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Mobility Measure

Introducing automated people movers

Automated people movers are electric, driverless vehicles running on dedicated infrastructure that are designed to provide high-frequency urban connections.

Implementing sustainable mobility

The ParkShuttle was introduced in 1997 as a first trial of an automated people mover (APM) in Rotterdam, connecting the metro station and park and ride facility in Kralingse Zoom to the Rivium business park. Although user acceptance was good, the system faced various technical problems such as low speeds, long waiting times due to the single track, and insufficient capacity as a result of the expansion of Rivium.  The trial was completed in 2001, but it was decided to launch a full-scale and improved APM project at the same location within the CIVITAS TELLUS project.

How did the measure progress?

Improvements to the service included replacing the single track with double-track infrastructure and extending the track by 1 km, with five rather than two stops, significantly reducing walking distances for employees and making the system more attractive to use. Other additions included a travel information system, camera monitoring and smart vehicle dispatching software in order to improve overall services. The three existing shuttles with a capacity of 12 passengers each were to be replaced by six 20-person shuttles.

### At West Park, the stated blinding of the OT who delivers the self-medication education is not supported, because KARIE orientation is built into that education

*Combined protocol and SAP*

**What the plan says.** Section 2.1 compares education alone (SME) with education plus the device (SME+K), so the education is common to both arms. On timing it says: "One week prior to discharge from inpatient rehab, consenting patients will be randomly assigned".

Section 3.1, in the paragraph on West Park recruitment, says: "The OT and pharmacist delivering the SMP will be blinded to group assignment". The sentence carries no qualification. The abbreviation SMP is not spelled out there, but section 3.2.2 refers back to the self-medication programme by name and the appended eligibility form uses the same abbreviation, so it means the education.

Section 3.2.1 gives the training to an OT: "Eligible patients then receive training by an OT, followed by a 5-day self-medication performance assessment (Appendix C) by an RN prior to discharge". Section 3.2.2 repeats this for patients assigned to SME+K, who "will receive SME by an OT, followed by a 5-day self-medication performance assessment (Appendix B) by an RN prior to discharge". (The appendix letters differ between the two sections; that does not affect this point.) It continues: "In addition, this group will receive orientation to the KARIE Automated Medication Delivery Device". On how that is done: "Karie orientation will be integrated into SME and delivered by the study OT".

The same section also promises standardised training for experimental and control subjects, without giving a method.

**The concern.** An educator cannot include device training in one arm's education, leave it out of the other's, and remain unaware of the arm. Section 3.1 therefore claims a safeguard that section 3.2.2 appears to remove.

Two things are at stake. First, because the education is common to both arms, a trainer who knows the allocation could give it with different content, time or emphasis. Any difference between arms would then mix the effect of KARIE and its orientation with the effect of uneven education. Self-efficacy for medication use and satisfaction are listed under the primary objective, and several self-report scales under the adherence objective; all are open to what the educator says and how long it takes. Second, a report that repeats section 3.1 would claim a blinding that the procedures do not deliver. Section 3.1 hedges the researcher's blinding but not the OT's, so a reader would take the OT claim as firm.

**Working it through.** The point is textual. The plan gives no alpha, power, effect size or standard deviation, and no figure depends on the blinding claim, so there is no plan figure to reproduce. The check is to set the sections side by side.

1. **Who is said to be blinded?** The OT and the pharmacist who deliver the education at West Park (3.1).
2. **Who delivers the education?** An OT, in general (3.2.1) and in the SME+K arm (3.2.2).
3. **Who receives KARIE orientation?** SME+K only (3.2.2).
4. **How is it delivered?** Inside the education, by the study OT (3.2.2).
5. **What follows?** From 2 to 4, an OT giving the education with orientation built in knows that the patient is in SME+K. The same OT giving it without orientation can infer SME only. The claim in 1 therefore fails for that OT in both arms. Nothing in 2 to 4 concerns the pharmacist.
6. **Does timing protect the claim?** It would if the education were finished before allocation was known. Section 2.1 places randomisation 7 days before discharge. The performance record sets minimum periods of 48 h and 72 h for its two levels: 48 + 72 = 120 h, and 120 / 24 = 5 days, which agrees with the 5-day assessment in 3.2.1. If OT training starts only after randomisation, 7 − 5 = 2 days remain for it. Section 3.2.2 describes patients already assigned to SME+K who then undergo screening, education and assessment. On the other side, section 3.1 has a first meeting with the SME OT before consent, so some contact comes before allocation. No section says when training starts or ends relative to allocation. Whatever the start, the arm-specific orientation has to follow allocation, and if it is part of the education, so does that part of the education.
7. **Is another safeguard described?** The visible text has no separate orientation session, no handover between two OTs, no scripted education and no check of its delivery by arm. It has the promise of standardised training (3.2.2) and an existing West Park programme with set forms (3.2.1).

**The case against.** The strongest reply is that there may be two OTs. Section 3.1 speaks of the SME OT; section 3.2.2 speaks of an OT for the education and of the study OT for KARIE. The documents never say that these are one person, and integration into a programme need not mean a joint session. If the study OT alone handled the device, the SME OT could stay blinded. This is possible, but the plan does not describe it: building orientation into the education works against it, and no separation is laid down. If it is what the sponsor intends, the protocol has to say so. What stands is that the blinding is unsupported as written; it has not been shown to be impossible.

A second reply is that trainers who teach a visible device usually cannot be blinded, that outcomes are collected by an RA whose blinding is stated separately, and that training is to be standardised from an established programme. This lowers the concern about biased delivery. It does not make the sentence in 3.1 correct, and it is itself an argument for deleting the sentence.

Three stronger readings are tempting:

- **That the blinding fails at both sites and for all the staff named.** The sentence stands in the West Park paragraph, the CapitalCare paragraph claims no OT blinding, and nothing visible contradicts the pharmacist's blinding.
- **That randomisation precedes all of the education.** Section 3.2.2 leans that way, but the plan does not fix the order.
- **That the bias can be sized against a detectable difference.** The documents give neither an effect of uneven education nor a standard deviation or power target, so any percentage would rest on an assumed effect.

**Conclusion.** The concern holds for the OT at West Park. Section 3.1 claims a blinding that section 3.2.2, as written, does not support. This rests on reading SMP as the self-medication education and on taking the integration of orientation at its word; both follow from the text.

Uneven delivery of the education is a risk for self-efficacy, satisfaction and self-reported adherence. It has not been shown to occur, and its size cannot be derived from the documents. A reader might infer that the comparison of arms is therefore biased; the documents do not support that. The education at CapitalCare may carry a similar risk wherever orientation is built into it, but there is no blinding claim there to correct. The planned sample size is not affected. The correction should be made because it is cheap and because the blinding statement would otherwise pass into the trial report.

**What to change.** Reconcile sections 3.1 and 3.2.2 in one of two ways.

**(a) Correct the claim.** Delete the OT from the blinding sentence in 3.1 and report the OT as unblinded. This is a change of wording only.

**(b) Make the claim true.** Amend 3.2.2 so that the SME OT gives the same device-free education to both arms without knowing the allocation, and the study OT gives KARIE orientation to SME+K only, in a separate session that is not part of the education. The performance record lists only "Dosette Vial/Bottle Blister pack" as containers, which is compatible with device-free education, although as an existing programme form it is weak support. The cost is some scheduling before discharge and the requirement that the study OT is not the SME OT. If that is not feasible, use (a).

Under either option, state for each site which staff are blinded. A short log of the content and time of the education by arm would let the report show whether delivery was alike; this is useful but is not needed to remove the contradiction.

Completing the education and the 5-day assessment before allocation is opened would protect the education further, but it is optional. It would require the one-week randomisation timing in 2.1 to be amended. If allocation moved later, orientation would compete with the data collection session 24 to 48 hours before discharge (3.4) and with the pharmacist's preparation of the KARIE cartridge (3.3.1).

The quality was also improved by applying state-of-the-art automotive technology. The vehicles are more reliable, comfortable, silent and faster. During peak hours, all vehicles are operational and operate at 2.5-minute intervals. The scheduled service ensures that capacity is optimally used, while the on-demand operations in off-peak hours ensure that passenger service is maximised.

In 2006, development of the line was granted to Connexxion.

What were the outcomes of the measure?

On average, drivers are responsible for 50 to 60 percent of operational costs of bus public transport in the Netherlands, thus there is an obvious financial benefit. At service level, the system is also more flexible and efficient.

Financial constraints and the complex local situation, where several infrastructure measures were being combined, led to serious delay in measure implementation, thus no evaluation could take place during the TELLUS period.

Basic Information

October 2011

Thematic Areas